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Answer Man: Years ago, the Springfield Police Department had a “Talking Bicycles” program where a couple of officers would go into schools with bicycles that could “talk” to kids about bicycle safety. The officers did not ride the bikes, but they figured out a way to make the bikes say things. What else can you find out about this? — Charlie Fielding, of Springfield

By the time officer C. J. “Buck” Tindle, who was once Springfield Police Department’s Officer Friendly, retired after a stroke in 1978, it was estimated 500,000 area school children had attended the Talking-Bicycles program.

The program began in 1961 — a year after a girl on a bicycle was hit by a car and killed at Cherry Street and Jefferson Avenue.

Tindle, who died at 69 in 1994, worked with a handful of other officers over the years in bringing talking bicycles “Danny” and “Debby” to school assemblies.

Program effective in curbing bike accidents

According to stories in the News-Leader, in 1961, the police department sent Tindle and officer Jim Grammer to Oklahoma City to meet Oklahoma State Trooper Don Cannon, who had a similar program, but with one bicycle.

Tindle also worked with Springfield officers Ira Copeland and Ron Worsham.

In a 1969 News-Leader story, Municipal Judge Gerald Gleason recognized Tindle and Grammer for the program. Gleason said that since the program started, there had been only one traffic fatality involving a bicycle rider.

A 1970 News-Leader story talked about the reach of the program:

“Since that time (1961) it has appeared in all of the major cities of Missouri, and invitations have been received from outside the state asking that it be presented there.

“… It was featured in the June issue of the 1969 FBI Bulletin, a monthly magazine put out by the FBI. For a short time the program had to be cancelled when equipment wore out and there wasn’t money to replace it.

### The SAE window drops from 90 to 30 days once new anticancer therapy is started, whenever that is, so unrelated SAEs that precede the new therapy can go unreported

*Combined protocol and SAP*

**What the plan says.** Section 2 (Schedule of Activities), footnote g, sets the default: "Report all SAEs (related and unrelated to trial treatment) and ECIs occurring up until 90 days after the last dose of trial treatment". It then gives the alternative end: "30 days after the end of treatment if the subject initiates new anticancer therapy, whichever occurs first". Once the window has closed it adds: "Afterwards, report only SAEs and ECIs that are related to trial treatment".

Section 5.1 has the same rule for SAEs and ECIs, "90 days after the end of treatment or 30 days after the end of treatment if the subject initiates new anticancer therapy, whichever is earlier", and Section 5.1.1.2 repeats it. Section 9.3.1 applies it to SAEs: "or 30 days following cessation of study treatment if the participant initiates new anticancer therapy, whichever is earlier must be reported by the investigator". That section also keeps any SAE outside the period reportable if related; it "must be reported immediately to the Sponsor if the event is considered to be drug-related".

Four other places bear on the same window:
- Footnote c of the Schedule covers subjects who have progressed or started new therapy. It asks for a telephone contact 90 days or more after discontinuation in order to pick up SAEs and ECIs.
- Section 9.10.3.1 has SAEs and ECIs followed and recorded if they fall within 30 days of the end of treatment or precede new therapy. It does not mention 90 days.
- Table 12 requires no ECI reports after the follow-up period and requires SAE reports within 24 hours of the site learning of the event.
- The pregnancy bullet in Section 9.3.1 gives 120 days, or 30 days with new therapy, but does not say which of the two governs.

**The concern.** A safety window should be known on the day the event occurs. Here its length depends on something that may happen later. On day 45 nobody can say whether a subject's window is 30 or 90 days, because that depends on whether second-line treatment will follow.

“In the time since the program first was presented, bicycle accidents in the city have decreased 50 percent despite a growing population.”

The story described the program’s presentation.

It started with Tindle explaining the purpose and joking with youngsters.

‘Nearly every safety rule is covered’

“Copeland takes over and the talking bicycles take the show.

“Each is rigged on a low table and has a stereo speaker in front of it. Copeland controls the voices of the two bicycles through his hand-held microphone.”

(It is unclear to me if the bicycle voices were pre-recorded or if someone unseen by the audience did the voices live. I suspect some of you readers know how the bicycles “talked.”)

“The boy bicycle, Danny, describes his summer in which he collided with a car while ‘popping a Wheelie.’

“From there, the two talk of correct procedures of bicycling, while Copeland fills in with discussion of signals and safety.

“Following the program, both officers open the discussion to questions and by this time the young audience has a lot of them. Nearly every safety rule is covered, down to and including how far a person should signal before making a turn.”

Joined department in 1951 as motorcycle officer

The story states the bicycle voices were those of 9-year-old twins Shawn and Serena Brixey, whose mother was Mary Lou Brixey of Channel 10.

A 1972 story states Tindle and Worsham planned to take the program to Junction City, Kansas.

Tindle was president of the National Police and Fire Safety Education Officers Association from 1973-1975.

In 1976, Tindle was given the annual Liberty Bell award by the Greene County Bar Association for the program.

He retired in 1978 after 28 years with the department. Following surgery to remove a tumor at the base of his skull, he suffered a stroke and needed to use a wheelchair.

He had joined the department in 1951 and was initially assigned to the motorcycle patrol.

Before bicycle safety, searching for Cobras

In 1953, Tindle was one of many officers who patrolled the streets and sheds of Springfield looking for escaped Cobras.

In the end, at least 11 Cobra snakes were found during the three-month ordeal.

In 1988, Carl Barnett confessed to Springfield News-Leader reporter Mike O’Brien that he had released the Cobras 35 years prior.

Barnett said he was upset with Reo Mowrer, who owned an exotic pet shop on St. Louis Street. He said Mowrer declined to compensate him after an exotic fish he bought died a few days after purchase.

So on his way out of the store, he told O’Brien, he opened the lid on a crate of snakes.

Kaitlyn McConnell, of Ozarks Alive, wrote about the Cobra Scare of 1953 for the Springfield Daily Citizen on Sept. 12.

This is Answer Man Column No. 32.

Steve Pokin

Steve Pokin writes the Pokin Around and The Answer Man columns for the Springfield Daily Citizen. He also writes about criminal justice issues. He can be reached at spokin@sgfcitizen.org. His office line is 417-837-3661. More by Steve Pokin